chaplaincy, gratitude, Hanukkah, Israel, Jewish holidays, pastoral care, religion, Senior Living, spiritual care, Thanksgiving, Wilf Campus
Here is my latest holiday article. I hope it provides meaning during this holiday weekend.
A great miracle happened
Nov. 25, 2013 |
Bryan Kinzbrunner, chaplain of the Oscar and Ella Wilf Campus for Senior Living, in the Somerset section of Franklin, is pictured with Wilf resident Bobby Rosenstraus on a recent trip to Israel. / PHOTO COURTESY OF WILF CAMPUS FOR SENIOR LIVING
Rabbi Bryan Kinzbrunner
Oscar and Ella Wilf Campus for Senior Living, Franklin (Somerset)
As I was walking around Ben Gurion airport in Israel an hour before my return flight home, looking for something to purchase for my two young children, I happened upon a pile of dreidels, the special spinning top Jews have played with during Hanukkah for centuries. On the dreidel is written four Hebrew letters, Nun, Gimmel, Hey and either Shin or Peh. The letters stand for the phrase, a great miracle happened here/there. Throughout most of the world, the miracle is seen as something that happened there, in another land. However, standing in Israel, the dreidel says to us, the miracle happened right here, right in this land.
The Hanukkah miracle in the year 167 BCE was the Hasmonean defeat of the Seleucid Greeks, a little band defeating a grand army. Hanukkah was an instance of David defeating Goliath. The great miracle is the overcoming of insurmountable odds. As I am standing there purchasing two Israeli dreidels for my boys, I began thinking about another miracle, one which occurred one year prior.
Last November, days after Hurricane Sandy, The Oscar and Ella Wilf Campus for Senior Living in Somerset, where I work, began a miraculous journey of its own. Nine staff members of our campus accompanied 12 seniors on a tour of Israel. For many, this was their first time traveling to Israel, the birthplace of Western religion. For others, it was the miracle of travelling internationally again at such an advanced age. Either way, it was truly something that left a mark on each and everyone’s heart and soul.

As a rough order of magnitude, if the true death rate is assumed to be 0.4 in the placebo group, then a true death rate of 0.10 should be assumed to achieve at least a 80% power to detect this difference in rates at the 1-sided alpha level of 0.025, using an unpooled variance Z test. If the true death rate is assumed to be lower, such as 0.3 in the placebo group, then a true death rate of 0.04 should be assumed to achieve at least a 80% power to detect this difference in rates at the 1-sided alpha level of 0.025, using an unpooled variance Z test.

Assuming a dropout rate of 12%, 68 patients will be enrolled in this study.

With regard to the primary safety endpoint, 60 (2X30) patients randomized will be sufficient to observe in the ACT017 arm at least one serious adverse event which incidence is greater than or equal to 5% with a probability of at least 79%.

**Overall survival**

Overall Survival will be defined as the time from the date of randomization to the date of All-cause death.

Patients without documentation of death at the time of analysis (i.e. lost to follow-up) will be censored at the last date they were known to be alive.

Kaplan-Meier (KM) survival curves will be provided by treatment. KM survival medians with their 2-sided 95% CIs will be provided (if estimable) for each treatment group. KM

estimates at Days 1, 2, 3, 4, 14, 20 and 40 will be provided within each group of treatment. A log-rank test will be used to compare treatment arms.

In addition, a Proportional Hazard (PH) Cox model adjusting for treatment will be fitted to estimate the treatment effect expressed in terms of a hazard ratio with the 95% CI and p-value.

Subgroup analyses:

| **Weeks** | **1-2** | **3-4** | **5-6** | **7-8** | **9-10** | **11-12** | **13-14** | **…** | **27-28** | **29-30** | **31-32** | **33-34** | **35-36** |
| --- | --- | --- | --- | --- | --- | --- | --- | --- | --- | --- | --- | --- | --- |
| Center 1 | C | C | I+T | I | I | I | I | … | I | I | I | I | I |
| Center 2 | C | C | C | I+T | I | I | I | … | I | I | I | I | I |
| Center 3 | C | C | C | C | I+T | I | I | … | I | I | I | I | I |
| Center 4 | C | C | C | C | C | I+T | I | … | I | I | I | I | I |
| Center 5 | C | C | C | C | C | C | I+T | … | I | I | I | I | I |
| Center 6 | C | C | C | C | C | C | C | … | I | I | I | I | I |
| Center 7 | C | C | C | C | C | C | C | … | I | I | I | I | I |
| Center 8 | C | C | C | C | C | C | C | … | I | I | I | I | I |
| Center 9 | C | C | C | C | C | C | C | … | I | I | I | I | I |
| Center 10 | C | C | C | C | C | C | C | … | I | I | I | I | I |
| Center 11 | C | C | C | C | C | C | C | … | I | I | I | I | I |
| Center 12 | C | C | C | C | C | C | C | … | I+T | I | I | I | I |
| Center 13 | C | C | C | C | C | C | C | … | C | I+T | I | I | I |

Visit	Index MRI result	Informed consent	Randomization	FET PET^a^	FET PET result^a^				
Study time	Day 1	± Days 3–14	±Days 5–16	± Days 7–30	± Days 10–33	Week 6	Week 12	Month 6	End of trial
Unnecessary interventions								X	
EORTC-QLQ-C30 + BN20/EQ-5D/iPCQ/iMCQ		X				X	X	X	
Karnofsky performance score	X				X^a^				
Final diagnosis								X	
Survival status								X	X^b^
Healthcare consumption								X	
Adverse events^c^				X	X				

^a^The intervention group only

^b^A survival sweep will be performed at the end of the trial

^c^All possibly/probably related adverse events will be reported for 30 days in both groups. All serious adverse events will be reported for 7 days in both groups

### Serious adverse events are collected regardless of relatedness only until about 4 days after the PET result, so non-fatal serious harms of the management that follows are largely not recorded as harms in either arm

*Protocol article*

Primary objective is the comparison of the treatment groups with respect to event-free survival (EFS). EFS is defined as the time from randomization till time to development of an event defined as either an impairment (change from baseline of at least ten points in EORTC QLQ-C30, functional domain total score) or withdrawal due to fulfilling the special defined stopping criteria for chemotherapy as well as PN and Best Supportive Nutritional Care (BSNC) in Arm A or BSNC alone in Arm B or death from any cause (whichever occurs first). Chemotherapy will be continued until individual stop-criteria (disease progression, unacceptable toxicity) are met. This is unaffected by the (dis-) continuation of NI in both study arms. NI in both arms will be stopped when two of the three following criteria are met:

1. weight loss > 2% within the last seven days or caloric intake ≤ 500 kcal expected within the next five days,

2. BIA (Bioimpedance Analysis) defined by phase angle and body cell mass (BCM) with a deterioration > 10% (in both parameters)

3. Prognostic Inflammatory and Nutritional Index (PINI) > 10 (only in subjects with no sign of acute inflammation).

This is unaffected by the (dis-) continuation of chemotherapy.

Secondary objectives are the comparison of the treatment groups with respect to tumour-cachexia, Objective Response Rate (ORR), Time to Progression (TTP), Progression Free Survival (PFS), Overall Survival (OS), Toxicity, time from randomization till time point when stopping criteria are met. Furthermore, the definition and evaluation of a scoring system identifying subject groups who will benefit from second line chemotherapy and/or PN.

Personally, while I have been fortunate to have traveled to Israel many times and to have spent a year of study in Israel, this was truly a different and special time. Accompanying Holocaust survivors, people of different faiths and my colleagues and residents to places that have inspired me, offered me new and different eyes through which to see Israel.
Living in the United States, the commemoration of Thanksgiving is a holiday along the same lines. It is a day of gratitude celebrating the founding of a free nation. While no nation and no miracle can be seen in a vacuum, as both Hannukah and Thanksgiving have stories surrounding the days which raise fundamental questions, the commonality of being grateful for the miracle in the moment, is worthy of celebration. And this year, in a once-in-a-lifetime calendrical event, Jews in the United States get to celebrate both miracles together.
May each and every one find gratitude during this time of year for all we have, all we have opportunity to do and for the miracle of life and living in a world where we can see with our own eyes where the great miracles of history happened.
Rabbi Bryan Kinzbrunner is the campus chaplain for The Oscar and Ella Wilf Campus for Senior Living, which comprises The Martin and Edith Stein Assisted Living, The Lena and David T. Wilentz Senior Residence, The Martin and Edith Stein Hospice, Wilf Transport , Wilf at home, and the Foundation at the Wilf Campus. For more information, call 888-311-5231, email email@example.com or visit www.wilfcampus.org.
Karen B. Kaplan said:
You linked the two holidays in a way I had not thought of before, i.e. both commemorate the miraculous overcoming of great odds in the political arena. May we all succeed in beating the odds in the personal arena as well. Karen, of http://offbeatcompassion.wordpress.com/